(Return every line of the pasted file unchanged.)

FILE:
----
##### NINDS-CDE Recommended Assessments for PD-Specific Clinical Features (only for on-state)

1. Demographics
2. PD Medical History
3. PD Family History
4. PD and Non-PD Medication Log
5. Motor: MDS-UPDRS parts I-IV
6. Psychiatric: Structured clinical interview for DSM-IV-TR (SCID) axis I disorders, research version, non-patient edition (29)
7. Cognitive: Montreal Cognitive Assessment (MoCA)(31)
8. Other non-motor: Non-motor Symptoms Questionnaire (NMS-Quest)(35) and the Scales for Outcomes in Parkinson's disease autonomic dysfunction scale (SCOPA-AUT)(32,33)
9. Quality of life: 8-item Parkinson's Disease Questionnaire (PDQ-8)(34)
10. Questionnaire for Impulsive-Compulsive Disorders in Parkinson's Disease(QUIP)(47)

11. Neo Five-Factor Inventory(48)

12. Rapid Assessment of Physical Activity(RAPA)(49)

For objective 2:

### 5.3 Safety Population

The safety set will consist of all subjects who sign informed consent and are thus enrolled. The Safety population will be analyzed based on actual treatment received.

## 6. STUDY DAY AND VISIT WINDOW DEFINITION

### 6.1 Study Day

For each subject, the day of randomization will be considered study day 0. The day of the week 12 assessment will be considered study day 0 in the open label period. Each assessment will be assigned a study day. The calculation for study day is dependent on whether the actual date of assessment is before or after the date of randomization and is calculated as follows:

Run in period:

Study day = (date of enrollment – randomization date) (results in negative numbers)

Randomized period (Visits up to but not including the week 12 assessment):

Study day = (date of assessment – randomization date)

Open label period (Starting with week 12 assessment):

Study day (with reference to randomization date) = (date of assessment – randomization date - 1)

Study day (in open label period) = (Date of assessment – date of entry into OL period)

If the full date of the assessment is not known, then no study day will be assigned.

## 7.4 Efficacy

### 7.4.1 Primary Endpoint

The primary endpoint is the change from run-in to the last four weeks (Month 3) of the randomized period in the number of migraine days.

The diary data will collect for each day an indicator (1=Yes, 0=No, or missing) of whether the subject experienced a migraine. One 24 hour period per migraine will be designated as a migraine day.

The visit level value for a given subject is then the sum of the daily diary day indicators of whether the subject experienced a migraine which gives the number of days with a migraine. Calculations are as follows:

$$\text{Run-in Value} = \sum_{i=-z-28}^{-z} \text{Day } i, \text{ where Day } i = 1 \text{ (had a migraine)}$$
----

##### NINDS-CDE Recommended Assessments for PD-Specific Clinical Features (only for on-state)

1. Demographics
2. PD Medical History
3. PD Family History
4. PD and Non-PD Medication Log
5. Motor: MDS-UPDRS parts I-IV
6. Psychiatric: Structured clinical interview for DSM-IV-TR (SCID) axis I disorders, research version, non-patient edition (29)
7. Cognitive: Montreal Cognitive Assessment (MoCA)(31)
8. Other non-motor: Non-motor Symptoms Questionnaire (NMS-Quest)(35) and the Scales for Outcomes in Parkinson's disease autonomic dysfunction scale (SCOPA-AUT)(32,33)
9. Quality of life: 8-item Parkinson's Disease Questionnaire (PDQ-8)(34)
10. Questionnaire for Impulsive-Compulsive Disorders in Parkinson's Disease(QUIP)(47)

11. Neo Five-Factor Inventory(48)

12. Rapid Assessment of Physical Activity(RAPA)(49)

For objective 2:

### 5.3 Safety Population

The safety set will consist of all subjects who sign informed consent and are thus enrolled. The Safety population will be analyzed based on actual treatment received.

## 6. STUDY DAY AND VISIT WINDOW DEFINITION

### 6.1 Study Day

For each subject, the day of randomization will be considered study day 0. The day of the week 12 assessment will be considered study day 0 in the open label period. Each assessment will be assigned a study day. The calculation for study day is dependent on whether the actual date of assessment is before or after the date of randomization and is calculated as follows:

Run in period:

Study day = (date of enrollment – randomization date) (results in negative numbers)

Randomized period (Visits up to but not including the week 12 assessment):

Study day = (date of assessment – randomization date)

Open label period (Starting with week 12 assessment):

Study day (with reference to randomization date) = (date of assessment – randomization date - 1)

Study day (in open label period) = (Date of assessment – date of entry into OL period)

If the full date of the assessment is not known, then no study day will be assigned.

## 7.4 Efficacy

### 7.4.1 Primary Endpoint

The primary endpoint is the change from run-in to the last four weeks (Month 3) of the randomized period in the number of migraine days.

The diary data will collect for each day an indicator (1=Yes, 0=No, or missing) of whether the subject experienced a migraine. One 24 hour period per migraine will be designated as a migraine day.

The visit level value for a given subject is then the sum of the daily diary day indicators of whether the subject experienced a migraine which gives the number of days with a migraine. Calculations are as follows:

$$\text{Run-in Value} = \sum_{i=-z-28}^{-z} \text{Day } i, \text{ where Day } i = 1 \text{ (had a migraine)}$$